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I understand about byte ordering for data but what about instructions? Let's say, a 64-bit instruction. How is it stored in memory?

I haven't been able to find any clarification on this. Everyone talks about endianness w.r.t to data.

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Endianness is only sensible when talking about numeric values that extend over more than one byte. Instructions are not numeric values, so the concept of endianness doesn't apply to them.

It does, however, apply to multi-byte numeric values that appear inside instructions. For example, say you have an instruction "Load the decimal value 1,094 into register X". This contains a multi-byte numeric value inside it, 1,094. If the instruction is encoded as a series of bytes (as most CPUs encode instructions), then the concept of endianness would apply to how the 1,094 is encoded in the instruction. Typically this follows the CPU's data endian rules, but constants in instructions could (at least in theory) have their own rules. The documentation for the instruction set will specify how the constants are encoded.

  • Thanks for clarifying. Maybe I should not have asked about endianness for instructions. What I want to know is that if an instruction is 64 bits long, will the MSB be stored in lower address and LSB in higher address? – coder.in.me Apr 25 at 16:27
  • There is no MSB. Only a multi-byte number has an MSB and an instruction is not a number. This is why "1,234" has a most-significant digit but "1, 2, 3, 4" does not. There is only an MSB and an LSB where each component has some sort of weight that it's multiplied by before they're combined. If an instruction is encoded as, say, "0x34, 0x12, 0x9F, 0xAA" there is no weight that any of those bytes have and none is more significant (in that sense) than any other. – David Schwartz Apr 26 at 1:03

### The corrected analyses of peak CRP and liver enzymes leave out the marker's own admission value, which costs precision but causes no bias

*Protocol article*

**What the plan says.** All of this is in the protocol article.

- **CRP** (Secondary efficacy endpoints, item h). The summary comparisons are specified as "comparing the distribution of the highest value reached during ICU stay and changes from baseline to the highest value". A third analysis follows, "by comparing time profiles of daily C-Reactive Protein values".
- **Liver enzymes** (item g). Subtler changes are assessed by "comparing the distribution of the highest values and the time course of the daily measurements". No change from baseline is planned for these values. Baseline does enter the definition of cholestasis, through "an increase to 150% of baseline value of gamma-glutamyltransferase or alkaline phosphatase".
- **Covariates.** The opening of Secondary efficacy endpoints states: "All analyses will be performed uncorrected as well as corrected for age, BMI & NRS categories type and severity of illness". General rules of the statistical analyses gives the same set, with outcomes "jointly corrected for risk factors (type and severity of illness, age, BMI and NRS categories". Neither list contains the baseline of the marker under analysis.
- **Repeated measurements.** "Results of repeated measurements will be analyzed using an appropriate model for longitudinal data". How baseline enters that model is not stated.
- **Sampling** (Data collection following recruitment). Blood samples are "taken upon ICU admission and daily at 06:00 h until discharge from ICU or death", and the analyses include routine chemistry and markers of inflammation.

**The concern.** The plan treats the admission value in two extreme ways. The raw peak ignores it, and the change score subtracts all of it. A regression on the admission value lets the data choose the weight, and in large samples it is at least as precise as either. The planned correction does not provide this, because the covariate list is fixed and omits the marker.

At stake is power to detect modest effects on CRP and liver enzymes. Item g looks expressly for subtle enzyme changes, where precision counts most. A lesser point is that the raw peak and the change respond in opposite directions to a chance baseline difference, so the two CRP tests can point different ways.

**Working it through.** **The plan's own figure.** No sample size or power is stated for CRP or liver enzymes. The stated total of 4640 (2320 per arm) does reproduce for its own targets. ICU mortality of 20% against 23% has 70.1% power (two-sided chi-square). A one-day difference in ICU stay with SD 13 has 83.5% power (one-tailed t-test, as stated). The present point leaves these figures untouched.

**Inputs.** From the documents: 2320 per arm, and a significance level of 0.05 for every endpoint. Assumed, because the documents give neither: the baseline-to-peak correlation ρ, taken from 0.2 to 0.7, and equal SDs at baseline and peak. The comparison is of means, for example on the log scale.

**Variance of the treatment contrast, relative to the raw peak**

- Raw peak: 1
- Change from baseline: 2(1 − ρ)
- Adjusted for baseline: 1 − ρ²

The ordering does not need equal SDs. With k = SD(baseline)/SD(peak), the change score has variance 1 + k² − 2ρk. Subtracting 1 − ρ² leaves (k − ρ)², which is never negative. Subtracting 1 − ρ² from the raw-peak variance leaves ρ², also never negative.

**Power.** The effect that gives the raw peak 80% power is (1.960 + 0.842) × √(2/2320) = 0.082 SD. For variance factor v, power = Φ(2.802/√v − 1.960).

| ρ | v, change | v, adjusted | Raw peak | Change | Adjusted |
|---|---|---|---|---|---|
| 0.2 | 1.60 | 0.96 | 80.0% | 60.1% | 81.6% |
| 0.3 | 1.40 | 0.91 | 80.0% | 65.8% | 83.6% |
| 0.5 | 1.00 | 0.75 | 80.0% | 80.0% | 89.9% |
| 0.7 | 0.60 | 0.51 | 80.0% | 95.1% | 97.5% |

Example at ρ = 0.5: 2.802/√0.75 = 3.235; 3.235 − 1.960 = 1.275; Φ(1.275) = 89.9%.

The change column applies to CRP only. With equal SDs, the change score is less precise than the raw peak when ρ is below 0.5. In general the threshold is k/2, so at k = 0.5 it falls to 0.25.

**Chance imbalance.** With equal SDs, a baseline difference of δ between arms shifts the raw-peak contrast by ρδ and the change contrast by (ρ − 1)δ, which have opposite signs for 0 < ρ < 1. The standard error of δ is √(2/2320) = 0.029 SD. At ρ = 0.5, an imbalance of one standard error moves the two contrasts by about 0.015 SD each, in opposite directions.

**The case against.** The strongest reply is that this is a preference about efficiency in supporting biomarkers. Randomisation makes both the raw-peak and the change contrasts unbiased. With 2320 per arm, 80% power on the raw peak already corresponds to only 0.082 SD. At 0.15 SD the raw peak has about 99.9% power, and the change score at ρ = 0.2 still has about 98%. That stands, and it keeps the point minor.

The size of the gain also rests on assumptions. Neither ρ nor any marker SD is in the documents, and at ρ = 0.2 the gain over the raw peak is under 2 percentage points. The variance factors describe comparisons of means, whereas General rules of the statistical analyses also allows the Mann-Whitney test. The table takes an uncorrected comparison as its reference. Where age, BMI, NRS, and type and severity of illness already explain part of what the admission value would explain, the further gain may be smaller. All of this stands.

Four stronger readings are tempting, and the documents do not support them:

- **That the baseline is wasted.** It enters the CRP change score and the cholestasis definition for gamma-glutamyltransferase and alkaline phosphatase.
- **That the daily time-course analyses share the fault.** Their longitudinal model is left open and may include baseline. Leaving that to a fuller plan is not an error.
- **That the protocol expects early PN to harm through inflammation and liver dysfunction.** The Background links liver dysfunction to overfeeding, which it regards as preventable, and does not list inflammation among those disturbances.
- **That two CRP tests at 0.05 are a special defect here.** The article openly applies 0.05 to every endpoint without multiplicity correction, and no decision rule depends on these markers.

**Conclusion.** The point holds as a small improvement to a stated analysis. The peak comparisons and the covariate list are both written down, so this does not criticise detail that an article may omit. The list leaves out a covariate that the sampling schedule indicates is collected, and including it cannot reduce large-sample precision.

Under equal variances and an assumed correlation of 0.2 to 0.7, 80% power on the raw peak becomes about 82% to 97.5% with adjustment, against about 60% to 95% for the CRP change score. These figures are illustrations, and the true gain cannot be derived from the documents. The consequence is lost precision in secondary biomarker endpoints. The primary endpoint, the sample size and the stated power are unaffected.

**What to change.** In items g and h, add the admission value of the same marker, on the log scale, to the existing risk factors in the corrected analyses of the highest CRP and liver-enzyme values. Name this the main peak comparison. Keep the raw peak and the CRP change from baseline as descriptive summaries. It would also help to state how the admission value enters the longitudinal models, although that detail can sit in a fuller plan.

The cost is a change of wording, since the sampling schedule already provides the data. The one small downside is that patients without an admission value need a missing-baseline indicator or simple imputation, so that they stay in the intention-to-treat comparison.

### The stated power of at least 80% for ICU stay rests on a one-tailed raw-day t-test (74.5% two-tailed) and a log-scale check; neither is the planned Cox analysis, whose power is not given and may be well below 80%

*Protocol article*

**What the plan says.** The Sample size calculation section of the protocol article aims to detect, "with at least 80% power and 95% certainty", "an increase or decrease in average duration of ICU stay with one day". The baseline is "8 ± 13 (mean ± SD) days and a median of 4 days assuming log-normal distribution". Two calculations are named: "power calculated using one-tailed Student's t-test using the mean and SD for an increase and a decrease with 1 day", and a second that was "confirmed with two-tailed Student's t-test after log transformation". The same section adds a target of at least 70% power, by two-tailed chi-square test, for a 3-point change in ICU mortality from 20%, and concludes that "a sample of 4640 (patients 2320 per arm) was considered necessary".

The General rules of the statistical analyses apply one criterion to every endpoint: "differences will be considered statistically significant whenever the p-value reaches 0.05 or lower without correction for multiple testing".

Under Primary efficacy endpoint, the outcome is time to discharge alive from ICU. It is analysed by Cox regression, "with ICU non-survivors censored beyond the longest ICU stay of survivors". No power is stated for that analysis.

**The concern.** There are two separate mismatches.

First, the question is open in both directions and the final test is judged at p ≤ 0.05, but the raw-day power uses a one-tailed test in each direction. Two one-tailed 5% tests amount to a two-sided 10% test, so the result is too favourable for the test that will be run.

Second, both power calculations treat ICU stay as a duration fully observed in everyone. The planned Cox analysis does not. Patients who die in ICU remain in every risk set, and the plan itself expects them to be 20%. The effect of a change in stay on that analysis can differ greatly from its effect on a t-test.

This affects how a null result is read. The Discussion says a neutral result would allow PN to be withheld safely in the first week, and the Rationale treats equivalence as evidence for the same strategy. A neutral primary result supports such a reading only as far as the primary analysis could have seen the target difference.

• But let's say I am writing an assembler. How will I store these 4 bytes of instruction in memory? CPU must have a convention that 0x34 is at the lowest address? – coder.in.me Apr 26 at 3:22
  • @coder.in.me If you're writing down the number one thousand, four hundred and twenty three, the one is the most significant digit because it represents one thousand, not because you might write it down first if you write "1,423". Even if our convention was to write the number as "324,1", the one would still be the most significant digit because it represents thousands. None of those bytes represent greater quantities than the other, so there is no most or least significant. There might be some writing convention that you write the lowest address' contents first, but that is not endianness. – David Schwartz Apr 26 at 4:50

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